GI caner pain is a prevalent and costly condition. Medical therapy is not always effective for managing GI cancer pain; there is a need for drug-free alternative to complement or even replace medical therapy, such as opioids. This study will evaluate a novel technology called virtual reality (VR). Users of VR wear a pair of goggles with a three-dimensional screen that creates a sensation of being transported into lifelike worlds. Evidence shows that VR can reduce pain through many different mechanisms. Research shows that VR can also help train people in new skills, such as to meditate, breathe deeply, and learn how to cope with pain. In this study, patients with GI cancer pain will be randomized into three groups of equal size: (1) immersive skills-based VR therapy; (2) immersive distraction VR therapy; and (3) non-immersive sham VR using 2D videos displayed in a VR headset. The skills-based treatment will use virtual healing environments to teach patients about meditation, breathing exercises, and pain management. The distraction treatment will use immersive videos that are designed to take the mind off of pain. The sham VR will use VR goggles, but patients will only watch a two-dimensional video rather than a 3D, immersive experience. Eligible patients will have GI cancer pain, meaning belly pain at least 5 points above the nationally average on the NIH PROMIS GI Scale as well as having a GI cancer diagnosis. . The study will exclude people who are under 13 years of age, unable to understand the consent form, expected to live less than 3 months, brain tumors not responding to treatment, or injury that makes it difficult to wear something on their face. Randomization between groups will occur using a computer program called REDCap and will be performed at the time of obtaining patient consent for participating in the study. The VR goggles will be provided to patients in all three groups at the time of their doctor visit at Cedars-Sinai, along with instructions for use. Patients will then be asked to actively use the headset for four weeks on a daily basis, following the specific instructions for their assigned intervention. In addition, patients will wear a Fitbit watch on their wrist during the study, as tolerated, to monitor step counts and sleep. Finally, participants will fill out a set of questionnaires once a week by computer, or by paper survey if they do not have access to a computer. In order to show a difference between the active VR treatments and the sham VR control treatment, the investigator will recruit a minimum of 120 patients in each arm of the study. This calculation is sufficient to demonstrate clinically meaningful differences in the primary outcome, which is Gastrointestinal belly pain levels as measured by the NIH Patient Reported Outcome Measurement Information System, or PROMIS® questionnaire. PROMIS is a well-validated set of questionnaires that measure different aspects of quality of life; for this study the investigator will focus on PROMIS Gastrointestinal belly pain, Global physical and mental health, and Social isolation. Daily pain catastrophizing, Milligram morphine equivalent daily dose, Simulator sickness, Pain treatment satisfaction, Pain self-efficacy (PSEQ), baseline demographic information, Pain Diary, and Pain Behaviors will also be measured. The investigator will compare the number of steps taken per day and sleep levels among the three groups using statistical tests that account for potential difference among the groups. Finally, the investigator will perform statistical analyses to identify whether there are individual patient characteristics that predict response to VR therapy. The goal will be to develop a mathematical algorithm that optimized patient selection to make more precise treatment decisions with VR.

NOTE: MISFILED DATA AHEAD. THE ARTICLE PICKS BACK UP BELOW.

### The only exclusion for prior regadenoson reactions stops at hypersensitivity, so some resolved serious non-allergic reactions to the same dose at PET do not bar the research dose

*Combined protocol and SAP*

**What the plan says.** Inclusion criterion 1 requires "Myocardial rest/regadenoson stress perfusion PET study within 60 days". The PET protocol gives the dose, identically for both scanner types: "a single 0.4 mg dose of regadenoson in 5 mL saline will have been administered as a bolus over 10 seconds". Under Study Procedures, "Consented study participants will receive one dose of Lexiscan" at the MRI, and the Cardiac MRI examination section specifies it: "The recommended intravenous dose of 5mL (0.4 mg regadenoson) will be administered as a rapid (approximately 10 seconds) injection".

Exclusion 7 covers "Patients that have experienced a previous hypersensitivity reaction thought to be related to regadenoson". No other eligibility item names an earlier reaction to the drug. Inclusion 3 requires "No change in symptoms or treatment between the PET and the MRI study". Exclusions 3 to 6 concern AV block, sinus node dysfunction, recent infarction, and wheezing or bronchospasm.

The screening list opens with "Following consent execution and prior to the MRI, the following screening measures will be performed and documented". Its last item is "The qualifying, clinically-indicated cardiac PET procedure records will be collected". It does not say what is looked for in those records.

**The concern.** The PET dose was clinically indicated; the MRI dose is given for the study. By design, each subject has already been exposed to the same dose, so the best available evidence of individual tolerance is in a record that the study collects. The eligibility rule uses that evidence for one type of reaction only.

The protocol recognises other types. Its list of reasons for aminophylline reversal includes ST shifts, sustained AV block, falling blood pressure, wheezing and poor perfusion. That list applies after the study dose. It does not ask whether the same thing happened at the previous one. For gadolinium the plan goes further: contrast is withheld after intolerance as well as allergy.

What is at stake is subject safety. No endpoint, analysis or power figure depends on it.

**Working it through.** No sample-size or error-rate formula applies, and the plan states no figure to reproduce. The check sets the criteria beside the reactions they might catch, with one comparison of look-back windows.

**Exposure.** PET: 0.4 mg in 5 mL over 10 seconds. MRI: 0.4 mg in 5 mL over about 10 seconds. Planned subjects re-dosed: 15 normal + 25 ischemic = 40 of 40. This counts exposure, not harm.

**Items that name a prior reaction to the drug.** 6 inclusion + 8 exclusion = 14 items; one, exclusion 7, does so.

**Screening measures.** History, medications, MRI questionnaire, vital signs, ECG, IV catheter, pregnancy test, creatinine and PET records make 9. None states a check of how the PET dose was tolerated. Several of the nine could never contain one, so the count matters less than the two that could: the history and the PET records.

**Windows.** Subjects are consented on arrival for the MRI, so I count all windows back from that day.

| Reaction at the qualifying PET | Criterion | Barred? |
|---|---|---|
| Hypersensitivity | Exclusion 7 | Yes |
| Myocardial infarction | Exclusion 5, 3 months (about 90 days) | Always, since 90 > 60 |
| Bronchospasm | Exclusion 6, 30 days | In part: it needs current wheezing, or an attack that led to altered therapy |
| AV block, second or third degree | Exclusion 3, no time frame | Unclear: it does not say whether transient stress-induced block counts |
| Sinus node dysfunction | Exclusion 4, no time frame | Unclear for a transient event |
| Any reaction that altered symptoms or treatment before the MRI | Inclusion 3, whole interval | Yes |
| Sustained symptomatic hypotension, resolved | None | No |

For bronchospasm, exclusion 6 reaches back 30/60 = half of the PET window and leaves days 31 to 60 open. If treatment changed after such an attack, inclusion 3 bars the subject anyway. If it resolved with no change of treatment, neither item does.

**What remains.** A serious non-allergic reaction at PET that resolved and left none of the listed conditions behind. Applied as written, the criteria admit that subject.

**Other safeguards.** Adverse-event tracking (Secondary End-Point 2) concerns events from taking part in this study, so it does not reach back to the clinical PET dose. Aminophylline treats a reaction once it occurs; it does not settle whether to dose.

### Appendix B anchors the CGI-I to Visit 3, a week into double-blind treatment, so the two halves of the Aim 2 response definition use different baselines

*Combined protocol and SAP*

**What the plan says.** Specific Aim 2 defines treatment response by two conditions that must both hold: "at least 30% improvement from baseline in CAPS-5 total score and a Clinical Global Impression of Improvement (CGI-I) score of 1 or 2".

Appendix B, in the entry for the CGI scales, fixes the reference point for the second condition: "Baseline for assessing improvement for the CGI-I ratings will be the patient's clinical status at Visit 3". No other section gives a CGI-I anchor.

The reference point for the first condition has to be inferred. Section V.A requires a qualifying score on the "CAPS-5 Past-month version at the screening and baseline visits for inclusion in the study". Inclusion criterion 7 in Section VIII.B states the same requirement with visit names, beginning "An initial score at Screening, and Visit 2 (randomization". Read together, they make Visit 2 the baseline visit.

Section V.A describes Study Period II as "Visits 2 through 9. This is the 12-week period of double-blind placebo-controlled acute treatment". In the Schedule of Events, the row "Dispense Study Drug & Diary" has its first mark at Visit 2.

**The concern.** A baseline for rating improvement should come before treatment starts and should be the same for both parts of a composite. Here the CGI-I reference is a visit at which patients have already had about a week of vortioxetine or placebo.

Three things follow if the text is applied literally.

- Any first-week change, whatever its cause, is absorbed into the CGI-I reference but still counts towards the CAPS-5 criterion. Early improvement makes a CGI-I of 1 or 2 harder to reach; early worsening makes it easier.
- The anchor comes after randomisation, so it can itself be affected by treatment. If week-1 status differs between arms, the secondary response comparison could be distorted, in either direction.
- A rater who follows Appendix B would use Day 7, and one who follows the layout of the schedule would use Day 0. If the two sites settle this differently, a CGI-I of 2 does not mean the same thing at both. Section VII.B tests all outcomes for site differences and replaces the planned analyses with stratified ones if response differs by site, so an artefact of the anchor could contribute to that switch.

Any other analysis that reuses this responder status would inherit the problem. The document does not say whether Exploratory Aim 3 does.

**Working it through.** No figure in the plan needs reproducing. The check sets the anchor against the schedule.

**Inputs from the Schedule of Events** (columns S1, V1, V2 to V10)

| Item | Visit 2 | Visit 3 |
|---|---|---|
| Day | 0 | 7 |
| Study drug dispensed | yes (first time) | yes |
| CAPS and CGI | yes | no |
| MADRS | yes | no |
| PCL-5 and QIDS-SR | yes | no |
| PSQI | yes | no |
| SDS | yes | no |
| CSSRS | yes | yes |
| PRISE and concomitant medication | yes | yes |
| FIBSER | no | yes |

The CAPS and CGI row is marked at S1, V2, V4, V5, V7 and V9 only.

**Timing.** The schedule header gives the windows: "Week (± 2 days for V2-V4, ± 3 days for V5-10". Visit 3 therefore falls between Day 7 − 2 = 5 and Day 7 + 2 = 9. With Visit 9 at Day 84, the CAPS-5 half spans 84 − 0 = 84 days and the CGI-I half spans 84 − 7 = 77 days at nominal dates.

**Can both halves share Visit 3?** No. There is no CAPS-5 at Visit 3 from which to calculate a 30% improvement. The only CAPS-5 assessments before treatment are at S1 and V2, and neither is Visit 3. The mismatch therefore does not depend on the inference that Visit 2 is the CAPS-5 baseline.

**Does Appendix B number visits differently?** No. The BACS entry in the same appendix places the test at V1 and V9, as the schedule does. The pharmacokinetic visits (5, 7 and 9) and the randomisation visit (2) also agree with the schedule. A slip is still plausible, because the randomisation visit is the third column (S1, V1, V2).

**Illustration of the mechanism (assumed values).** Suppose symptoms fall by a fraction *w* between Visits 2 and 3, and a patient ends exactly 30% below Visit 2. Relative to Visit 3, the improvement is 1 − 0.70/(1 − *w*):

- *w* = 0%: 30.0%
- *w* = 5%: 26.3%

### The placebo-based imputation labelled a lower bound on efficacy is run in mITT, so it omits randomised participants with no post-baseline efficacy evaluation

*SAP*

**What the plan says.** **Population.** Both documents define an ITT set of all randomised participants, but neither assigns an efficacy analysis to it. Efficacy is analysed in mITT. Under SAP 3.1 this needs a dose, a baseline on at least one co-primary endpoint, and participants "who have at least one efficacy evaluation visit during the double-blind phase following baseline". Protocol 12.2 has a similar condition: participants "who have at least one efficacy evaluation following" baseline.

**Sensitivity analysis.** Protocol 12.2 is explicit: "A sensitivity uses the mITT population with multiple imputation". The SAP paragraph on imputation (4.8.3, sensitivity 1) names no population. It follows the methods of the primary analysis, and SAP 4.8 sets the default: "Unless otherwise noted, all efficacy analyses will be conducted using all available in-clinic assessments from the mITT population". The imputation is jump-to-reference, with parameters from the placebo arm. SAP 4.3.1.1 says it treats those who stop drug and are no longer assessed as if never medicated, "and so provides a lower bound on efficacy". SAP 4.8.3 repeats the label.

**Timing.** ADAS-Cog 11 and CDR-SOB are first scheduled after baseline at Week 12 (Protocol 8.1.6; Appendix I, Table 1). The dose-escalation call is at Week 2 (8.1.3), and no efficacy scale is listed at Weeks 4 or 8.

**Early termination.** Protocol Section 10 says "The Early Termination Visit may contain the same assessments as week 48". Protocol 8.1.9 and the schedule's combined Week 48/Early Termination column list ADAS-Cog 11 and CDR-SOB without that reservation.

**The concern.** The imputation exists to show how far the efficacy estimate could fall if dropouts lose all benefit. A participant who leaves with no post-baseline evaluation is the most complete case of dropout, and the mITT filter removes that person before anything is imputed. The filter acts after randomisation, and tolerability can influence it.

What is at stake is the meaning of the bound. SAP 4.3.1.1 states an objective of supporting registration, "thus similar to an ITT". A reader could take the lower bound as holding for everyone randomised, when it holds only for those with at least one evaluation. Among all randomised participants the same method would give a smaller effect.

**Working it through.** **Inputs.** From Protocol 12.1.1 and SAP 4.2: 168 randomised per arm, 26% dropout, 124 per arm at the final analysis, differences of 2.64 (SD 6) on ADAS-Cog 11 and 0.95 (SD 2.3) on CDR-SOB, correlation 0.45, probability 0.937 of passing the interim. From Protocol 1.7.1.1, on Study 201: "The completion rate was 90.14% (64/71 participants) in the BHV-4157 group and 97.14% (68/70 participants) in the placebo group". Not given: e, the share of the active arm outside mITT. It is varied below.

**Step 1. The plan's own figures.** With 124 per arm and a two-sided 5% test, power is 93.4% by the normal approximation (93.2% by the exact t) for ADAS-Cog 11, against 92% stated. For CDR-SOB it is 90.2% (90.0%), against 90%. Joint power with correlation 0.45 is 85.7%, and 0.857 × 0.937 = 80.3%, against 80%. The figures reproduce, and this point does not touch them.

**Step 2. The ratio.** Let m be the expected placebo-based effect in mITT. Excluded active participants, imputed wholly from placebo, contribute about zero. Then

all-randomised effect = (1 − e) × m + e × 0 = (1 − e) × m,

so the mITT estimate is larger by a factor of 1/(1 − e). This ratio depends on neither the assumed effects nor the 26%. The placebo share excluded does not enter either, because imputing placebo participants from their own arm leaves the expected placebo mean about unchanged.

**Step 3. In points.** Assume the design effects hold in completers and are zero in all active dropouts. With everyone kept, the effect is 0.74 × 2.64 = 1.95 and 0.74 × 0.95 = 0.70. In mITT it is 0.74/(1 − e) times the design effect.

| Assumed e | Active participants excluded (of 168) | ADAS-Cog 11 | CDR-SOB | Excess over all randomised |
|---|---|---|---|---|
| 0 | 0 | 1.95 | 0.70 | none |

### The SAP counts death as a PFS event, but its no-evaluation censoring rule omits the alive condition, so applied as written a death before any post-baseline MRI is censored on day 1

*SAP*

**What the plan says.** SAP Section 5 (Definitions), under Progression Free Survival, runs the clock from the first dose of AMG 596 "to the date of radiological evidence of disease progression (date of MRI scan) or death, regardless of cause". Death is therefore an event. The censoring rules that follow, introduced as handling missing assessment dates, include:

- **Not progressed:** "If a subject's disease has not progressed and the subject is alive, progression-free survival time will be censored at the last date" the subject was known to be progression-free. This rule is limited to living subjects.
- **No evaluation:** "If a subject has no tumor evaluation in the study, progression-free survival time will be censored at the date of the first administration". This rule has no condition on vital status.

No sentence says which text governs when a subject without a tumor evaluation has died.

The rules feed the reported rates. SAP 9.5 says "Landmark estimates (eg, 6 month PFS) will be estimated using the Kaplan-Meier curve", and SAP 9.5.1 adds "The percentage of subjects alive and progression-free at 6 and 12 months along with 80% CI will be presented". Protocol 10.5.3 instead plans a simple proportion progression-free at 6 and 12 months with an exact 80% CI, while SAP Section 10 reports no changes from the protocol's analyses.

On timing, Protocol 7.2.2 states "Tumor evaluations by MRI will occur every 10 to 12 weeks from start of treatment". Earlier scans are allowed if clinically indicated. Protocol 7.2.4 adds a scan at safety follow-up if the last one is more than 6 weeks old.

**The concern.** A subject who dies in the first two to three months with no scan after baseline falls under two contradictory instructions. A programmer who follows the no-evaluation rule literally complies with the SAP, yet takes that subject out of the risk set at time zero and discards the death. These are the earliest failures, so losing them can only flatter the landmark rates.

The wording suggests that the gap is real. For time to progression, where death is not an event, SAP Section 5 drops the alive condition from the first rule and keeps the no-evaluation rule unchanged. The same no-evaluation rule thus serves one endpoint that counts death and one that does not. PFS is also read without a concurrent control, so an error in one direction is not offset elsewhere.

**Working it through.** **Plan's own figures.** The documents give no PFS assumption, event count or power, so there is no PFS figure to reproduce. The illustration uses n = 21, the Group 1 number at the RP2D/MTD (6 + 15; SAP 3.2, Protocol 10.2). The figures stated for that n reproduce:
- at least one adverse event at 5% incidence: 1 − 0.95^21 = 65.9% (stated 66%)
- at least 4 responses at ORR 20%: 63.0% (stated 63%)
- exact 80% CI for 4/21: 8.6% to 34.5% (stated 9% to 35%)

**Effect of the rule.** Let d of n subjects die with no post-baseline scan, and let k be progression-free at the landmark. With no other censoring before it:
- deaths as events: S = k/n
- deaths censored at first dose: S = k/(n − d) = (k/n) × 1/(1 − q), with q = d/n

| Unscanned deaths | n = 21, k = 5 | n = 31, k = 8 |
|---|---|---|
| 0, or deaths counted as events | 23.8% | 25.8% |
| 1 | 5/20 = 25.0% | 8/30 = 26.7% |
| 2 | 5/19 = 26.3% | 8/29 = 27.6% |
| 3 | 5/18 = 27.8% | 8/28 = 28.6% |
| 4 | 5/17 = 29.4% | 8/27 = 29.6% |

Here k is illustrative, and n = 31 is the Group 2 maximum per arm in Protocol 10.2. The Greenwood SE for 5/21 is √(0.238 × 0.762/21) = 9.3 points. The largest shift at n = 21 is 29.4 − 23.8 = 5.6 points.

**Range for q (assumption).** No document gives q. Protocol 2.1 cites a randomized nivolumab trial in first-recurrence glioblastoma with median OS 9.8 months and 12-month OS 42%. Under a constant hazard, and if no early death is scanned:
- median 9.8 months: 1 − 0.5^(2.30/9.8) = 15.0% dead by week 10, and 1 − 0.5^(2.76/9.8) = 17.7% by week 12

Inclusion Criteria